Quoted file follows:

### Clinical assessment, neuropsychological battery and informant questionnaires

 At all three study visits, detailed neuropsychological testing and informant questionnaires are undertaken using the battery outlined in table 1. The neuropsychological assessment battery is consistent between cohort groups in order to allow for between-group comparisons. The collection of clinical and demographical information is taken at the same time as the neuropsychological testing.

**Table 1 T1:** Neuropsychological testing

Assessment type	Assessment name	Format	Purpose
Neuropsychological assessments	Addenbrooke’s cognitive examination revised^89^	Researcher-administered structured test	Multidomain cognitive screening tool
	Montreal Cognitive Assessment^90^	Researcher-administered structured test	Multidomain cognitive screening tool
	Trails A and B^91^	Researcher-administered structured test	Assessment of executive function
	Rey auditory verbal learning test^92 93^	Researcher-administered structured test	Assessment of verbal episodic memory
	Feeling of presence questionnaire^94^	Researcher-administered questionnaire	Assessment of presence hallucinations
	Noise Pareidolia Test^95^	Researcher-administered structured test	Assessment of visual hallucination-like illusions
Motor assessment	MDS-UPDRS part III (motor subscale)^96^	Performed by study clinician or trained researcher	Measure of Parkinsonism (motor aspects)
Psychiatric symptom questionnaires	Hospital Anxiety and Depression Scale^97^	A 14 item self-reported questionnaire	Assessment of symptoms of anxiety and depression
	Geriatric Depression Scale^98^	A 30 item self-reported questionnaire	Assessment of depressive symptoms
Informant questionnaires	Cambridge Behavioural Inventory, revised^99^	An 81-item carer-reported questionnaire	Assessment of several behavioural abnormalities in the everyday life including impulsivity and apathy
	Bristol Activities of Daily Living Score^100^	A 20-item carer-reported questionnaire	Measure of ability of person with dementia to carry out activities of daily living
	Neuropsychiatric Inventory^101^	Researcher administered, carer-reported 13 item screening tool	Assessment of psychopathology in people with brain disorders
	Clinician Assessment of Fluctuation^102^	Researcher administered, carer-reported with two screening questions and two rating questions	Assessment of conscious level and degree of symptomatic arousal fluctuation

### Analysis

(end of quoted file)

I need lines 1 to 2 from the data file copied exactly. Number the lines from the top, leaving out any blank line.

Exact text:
### Clinical assessment, neuropsychological battery and informant questionnaires

 At all three study visits, detailed neuropsychological testing and informant questionnaires are undertaken using the battery outlined in table 1. The neuropsychological assessment battery is consistent between cohort groups in order to allow for between-group comparisons. The collection of clinical and demographical information is taken at the same time as the neuropsychological testing.